Re: Permitting non-indirect links
> > [Martin Bryan]
> > What is at question is whether pre-decomposition
> > would offer any advantages. I'm not certain it does, but I want these point
> > to be seriously thought about [...]
> It doesn't.
> Note that a URL is actually a scheme identifier and then an opaque string.
> Some schemes are names of network protocols (e.g. http, ftp) and some are
> not (e.g. mailto).
> The only valid breakdown is
> type: URL
> scheme: http
> opaque string: //www.sq.cm/cgi-bin/pcdocs/introduction.html
However, for some schemes the selector is not _completely_ opaque.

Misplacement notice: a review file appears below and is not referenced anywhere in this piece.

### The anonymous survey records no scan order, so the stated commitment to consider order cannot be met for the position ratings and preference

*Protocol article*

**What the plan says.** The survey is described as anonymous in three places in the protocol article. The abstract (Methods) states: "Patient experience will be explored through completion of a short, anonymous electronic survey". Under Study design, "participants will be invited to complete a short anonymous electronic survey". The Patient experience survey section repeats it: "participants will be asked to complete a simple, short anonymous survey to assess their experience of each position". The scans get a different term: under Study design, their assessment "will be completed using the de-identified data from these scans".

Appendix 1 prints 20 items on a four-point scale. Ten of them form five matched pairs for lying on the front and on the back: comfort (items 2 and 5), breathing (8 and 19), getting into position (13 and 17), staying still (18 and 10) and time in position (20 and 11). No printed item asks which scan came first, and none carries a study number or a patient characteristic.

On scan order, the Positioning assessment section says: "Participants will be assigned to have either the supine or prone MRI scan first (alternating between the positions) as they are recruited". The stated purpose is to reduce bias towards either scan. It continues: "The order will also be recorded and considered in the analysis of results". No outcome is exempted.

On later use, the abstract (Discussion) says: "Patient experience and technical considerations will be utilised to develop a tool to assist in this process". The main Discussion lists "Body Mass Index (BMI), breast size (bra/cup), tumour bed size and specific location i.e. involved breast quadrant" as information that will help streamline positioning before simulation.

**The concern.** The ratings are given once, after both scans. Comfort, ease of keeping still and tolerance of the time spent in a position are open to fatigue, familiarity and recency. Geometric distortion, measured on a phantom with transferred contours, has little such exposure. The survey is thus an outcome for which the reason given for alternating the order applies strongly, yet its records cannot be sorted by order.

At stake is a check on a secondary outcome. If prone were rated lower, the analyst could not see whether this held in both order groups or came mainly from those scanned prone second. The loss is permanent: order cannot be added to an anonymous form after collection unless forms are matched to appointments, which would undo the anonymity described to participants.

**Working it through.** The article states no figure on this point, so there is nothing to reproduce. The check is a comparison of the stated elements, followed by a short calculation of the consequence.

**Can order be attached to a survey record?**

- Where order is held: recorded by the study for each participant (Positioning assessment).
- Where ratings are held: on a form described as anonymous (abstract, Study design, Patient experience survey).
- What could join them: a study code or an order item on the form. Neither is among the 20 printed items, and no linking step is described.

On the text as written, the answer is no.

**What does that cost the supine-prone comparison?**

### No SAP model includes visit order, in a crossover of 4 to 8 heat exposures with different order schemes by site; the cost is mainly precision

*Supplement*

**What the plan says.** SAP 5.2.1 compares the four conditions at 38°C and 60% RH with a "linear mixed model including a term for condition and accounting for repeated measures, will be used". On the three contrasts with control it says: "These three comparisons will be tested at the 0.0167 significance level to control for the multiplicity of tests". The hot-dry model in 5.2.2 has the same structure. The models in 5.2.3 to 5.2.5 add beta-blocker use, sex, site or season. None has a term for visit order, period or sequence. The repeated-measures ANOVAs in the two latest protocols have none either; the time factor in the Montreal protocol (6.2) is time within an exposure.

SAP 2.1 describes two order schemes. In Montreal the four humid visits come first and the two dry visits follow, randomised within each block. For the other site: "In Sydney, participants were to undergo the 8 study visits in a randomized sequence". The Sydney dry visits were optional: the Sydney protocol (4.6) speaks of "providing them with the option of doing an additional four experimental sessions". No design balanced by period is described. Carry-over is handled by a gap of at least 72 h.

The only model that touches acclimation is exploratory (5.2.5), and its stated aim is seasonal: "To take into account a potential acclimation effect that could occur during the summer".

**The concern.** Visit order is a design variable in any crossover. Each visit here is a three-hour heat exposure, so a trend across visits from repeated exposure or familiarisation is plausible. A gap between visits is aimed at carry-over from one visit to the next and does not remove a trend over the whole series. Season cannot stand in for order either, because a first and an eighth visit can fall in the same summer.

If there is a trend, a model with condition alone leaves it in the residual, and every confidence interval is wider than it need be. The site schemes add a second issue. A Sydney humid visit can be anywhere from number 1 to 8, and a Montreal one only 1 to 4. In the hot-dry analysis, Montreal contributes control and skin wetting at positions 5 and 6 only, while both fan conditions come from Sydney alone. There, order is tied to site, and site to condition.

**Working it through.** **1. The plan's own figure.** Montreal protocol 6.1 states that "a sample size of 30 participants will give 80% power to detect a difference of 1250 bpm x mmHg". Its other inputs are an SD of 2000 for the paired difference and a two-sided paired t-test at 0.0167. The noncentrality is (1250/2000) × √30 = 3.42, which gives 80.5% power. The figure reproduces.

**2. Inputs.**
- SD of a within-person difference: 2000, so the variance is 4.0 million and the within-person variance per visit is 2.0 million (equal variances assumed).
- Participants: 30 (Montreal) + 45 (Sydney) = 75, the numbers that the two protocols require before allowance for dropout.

For any scheme that uses the "generic-RL" format defined in RFC 1808
"Relative Uniform Resource Locators" (including http:, ftp:, file:,
and, I think, gopher:), user agents can decompose the selector into
network location, path, parameters, and query components; and the
path component can be further decomposed by splitting it at each '/'
I think that the Formal System Identifier definition was also
designed to support relative locations in a way that's compatible
with relative URLs (viz. the SOIBase attribute).
Martin, would it serve your needs if instead of providing a
mechanism for specifying URL components separately, XML
allowed system identifiers to be specified relative to
some base identifier, a la FSIs or the HTML3/HTML+ "base"